15 March 1996
Mick Hume questions some reactions to the tragic killing of 16 children
and their teacher in Dunblane.
The tragedy in Dunblane has led to calls for more surveillance in schools,
more controls on guns, more security everywhere. These responses are predictable
enough in the circumstances. But they also betray a loss of perspective.
Nothing like the school gym shooting has ever happened in Britain before.
There is nothing to suggest that it will happen again. It is precisely the
uniqueness of the event that has made it so shocking. So why should we allow
this extraordinary incident to set the standards for the degree of security,
surveillance and controls we are prepared to accept in our society?
Even in their own terms, the demands for more regulation make little sense.
You cannot legislate against the one-off actions of a mentally disturbed
gunman. As one of the school governors themselves said, the only thing that
surveillance cameras in the school would have achieved was to capture the
children's deaths on film. And exactly who would benefit from that?
The implications of the current preoccupation with personal security are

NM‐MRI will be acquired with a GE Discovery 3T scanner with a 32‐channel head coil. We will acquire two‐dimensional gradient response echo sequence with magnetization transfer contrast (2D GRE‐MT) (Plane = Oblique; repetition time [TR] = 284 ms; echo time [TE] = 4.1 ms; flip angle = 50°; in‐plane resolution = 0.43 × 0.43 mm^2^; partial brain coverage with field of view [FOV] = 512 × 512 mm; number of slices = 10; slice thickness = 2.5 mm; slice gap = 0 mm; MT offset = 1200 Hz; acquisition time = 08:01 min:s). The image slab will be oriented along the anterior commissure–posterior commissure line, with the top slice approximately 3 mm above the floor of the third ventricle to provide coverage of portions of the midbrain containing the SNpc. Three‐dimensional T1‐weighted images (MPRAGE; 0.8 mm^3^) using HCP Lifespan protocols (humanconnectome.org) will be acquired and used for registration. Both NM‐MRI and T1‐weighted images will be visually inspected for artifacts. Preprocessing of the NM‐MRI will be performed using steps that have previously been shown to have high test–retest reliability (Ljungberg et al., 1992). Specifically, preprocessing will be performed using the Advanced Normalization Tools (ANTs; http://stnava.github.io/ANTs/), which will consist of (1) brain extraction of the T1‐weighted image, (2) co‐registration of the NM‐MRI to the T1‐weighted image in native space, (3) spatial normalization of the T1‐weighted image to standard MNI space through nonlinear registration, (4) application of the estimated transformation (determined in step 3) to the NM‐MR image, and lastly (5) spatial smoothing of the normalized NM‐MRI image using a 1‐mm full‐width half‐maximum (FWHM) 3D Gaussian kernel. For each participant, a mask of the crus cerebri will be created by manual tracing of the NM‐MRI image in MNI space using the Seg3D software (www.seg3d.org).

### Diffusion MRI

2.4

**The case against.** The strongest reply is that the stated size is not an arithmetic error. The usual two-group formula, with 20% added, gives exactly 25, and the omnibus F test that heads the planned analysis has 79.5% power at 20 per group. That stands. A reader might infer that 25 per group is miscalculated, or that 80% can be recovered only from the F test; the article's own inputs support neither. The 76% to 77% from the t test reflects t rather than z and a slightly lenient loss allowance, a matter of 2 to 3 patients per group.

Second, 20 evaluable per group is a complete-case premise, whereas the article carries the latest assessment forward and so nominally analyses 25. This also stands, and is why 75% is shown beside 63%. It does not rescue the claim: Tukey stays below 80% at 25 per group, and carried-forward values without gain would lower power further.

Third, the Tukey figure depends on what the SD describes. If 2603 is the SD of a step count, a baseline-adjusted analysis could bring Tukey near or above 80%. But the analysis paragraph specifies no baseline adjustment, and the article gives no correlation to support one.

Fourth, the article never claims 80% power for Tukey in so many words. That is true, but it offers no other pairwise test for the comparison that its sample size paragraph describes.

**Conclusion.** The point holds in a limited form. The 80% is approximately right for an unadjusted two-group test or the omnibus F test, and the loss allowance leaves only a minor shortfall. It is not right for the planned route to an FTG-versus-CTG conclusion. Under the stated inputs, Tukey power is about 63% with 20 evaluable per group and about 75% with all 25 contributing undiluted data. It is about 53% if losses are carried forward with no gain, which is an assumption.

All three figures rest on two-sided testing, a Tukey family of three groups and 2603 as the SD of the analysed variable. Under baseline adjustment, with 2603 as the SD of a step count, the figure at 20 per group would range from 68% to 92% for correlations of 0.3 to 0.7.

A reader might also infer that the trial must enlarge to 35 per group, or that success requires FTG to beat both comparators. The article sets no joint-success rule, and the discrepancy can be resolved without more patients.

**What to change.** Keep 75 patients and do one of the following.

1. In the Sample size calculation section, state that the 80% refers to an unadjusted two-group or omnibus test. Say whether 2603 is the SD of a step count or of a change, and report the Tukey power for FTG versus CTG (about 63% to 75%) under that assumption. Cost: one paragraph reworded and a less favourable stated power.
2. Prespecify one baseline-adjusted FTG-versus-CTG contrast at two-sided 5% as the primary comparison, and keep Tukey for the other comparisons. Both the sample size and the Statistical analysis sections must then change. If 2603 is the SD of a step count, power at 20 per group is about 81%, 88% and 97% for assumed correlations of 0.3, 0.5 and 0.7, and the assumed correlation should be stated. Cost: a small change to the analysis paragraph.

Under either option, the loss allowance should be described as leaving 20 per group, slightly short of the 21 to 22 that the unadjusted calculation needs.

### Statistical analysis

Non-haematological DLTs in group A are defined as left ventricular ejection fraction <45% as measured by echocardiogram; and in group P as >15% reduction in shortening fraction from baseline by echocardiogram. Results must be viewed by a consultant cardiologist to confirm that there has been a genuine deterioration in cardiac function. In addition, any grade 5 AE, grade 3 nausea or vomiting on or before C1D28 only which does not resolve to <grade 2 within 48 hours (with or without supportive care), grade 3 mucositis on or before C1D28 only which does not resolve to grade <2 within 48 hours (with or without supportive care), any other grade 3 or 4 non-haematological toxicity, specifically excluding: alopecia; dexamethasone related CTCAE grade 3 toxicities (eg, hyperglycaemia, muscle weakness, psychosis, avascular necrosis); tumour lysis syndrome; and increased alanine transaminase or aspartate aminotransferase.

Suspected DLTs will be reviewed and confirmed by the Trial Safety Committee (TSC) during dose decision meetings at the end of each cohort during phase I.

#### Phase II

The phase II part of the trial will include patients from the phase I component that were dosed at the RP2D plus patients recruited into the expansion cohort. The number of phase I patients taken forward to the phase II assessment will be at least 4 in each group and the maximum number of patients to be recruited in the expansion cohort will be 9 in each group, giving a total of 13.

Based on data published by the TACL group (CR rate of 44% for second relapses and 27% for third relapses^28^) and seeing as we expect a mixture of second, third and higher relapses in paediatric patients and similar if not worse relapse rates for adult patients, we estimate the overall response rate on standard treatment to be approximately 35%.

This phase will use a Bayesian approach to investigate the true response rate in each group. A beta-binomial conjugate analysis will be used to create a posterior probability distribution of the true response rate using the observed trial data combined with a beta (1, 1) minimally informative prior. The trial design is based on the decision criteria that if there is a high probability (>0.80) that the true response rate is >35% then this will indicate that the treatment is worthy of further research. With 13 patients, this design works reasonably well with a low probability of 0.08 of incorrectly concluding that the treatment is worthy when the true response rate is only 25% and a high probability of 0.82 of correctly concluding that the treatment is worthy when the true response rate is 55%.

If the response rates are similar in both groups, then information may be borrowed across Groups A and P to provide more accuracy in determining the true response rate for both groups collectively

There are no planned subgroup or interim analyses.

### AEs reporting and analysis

more worrying than the minimal threat of Dunblane happening again. Do we
really want to live in a society where life is organised and policed on
the assumption that any one of us could be a homicidal maniac? If we were
to allow ourselves to become obsessed with personal safety at any price,
fearing to do anything without the protection and support of a surveillance
camera or a counsellor, life surely would not be worth living.
One other aspect of the intrusive media circus in Dunblane sticks in the
throat. Why do we have to listen to everybody from Major and Blair to the
archbishops and the Queen holding forth on the tragedy in righteous tones?
The politicians and other dignitaries have sought to prey upon the collective
horror we all feel, and exploit it to recreate a sense of moral and national
unity which they have failed to engender themselves. The end result is that,
as after every local tragedy of recent years, the whole of British society
is in danger of being paralysed by mourning sickness, as a morbid preoccupation
with the past and a permanent sense of loss prevent us looking to the future.
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